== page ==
In view of Respondent's failure to submit a response, the Panel shall decide this administrative proceeding on the basis of Complainant's undisputed representations pursuant to paragraphs 5(e), 14(a) and 15(a) of the Rules and draw such inferences it considers appropriate pursuant to paragraph 14(b) of the Rules.  The Panel is entitled to accept all reasonable allegations and inferences set forth in the Complaint as true unless the evidence is clearly contradictory.  See Vertical Solutions Mgmt., Inc. v. webnet-marketing, inc., FA 95095 (Nat. Arb. Forum July 31, 2000) (holding that the respondent’s failure to respond allows all reasonable inferences of fact in the allegations of the complaint to be deemed true); see also Talk City, Inc. v. Robertson, D2000-0009 (WIPO Feb. 29, 2000) (“In the absence of a response, it is appropriate to accept as true all allegations of the Complaint.”).


Paragraph 4(a) of the Policy requires that Complainant must prove each of the following three elements to obtain an order that a domain name should be cancelled or transferred:


(1)   the domain name registered by Respondent is identical or confusingly similar to a trademark or service mark in which Complainant has rights; and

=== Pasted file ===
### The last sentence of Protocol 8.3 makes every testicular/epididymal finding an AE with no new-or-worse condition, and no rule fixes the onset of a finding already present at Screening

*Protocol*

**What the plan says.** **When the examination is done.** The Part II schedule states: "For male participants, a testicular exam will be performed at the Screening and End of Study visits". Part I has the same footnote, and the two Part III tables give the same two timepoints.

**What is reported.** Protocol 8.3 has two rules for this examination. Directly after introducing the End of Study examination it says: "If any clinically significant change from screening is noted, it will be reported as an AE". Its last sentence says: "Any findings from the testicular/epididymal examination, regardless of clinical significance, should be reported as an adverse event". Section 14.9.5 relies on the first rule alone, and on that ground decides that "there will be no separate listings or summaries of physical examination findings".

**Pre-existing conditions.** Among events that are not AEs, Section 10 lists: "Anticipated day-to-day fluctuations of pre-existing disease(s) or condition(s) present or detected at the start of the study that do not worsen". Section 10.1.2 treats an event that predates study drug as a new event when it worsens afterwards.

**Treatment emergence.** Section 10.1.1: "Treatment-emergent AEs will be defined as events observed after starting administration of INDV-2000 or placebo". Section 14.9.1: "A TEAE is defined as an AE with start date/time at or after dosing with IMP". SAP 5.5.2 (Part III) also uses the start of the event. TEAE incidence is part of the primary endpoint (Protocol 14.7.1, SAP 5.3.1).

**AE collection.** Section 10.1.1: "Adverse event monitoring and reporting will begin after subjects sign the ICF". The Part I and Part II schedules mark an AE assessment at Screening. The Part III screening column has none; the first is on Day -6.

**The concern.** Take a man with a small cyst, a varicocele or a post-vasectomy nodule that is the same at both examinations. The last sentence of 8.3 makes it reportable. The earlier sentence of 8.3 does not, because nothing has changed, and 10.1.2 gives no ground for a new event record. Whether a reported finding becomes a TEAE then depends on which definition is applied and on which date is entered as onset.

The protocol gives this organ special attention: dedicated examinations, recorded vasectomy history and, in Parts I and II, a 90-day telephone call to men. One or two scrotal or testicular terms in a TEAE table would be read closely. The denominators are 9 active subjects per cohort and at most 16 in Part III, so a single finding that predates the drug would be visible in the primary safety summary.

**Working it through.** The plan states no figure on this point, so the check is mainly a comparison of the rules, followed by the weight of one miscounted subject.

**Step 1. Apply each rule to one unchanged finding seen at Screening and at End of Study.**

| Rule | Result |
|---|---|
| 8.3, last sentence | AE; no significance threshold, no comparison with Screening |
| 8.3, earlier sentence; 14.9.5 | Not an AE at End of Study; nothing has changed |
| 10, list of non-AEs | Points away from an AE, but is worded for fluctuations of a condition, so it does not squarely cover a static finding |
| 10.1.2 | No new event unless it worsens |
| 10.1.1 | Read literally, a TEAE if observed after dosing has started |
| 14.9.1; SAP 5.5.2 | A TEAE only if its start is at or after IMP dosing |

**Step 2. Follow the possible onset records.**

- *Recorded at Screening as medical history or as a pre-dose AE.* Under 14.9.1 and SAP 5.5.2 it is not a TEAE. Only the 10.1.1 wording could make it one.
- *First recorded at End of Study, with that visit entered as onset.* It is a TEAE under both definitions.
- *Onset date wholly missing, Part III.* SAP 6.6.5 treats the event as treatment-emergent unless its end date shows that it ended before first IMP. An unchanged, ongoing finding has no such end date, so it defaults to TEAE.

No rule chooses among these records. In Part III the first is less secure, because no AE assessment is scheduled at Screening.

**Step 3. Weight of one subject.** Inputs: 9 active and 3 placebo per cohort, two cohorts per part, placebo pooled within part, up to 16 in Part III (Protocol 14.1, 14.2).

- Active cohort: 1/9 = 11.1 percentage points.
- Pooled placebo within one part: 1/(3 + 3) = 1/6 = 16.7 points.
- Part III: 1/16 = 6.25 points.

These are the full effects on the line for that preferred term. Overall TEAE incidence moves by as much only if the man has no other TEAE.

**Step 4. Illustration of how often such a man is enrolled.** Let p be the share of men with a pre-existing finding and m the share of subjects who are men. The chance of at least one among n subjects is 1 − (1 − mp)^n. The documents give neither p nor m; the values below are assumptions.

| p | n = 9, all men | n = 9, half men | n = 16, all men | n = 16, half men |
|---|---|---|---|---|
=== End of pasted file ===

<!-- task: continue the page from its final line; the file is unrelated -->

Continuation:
(2)   Respondent has no rights or legitimate interests in respect of the domain name; and

(3)   the domain name has been registered and is being used in bad faith.


Identical and/or Confusingly Similar


Complainant asserts common law rights in the BDSI mark.  Common law rights, if shown, are sufficient to establish rights under Policy ¶ 4(a)(i).  See SeekAmerica Networks Inc. v. Masood, D2000-0131 (WIPO Apr. 13, 2000) (finding that the Rules do not require that the complainant's trademark or service mark be registered by a government authority or agency for such rights to exist); see also Great Plains Metromall, LLC v. Creach, FA 97044 (Nat. Arb. Forum May 18, 2001) (“The Policy does not require that a trademark be registered by a governmental authority for such rights to exist.”).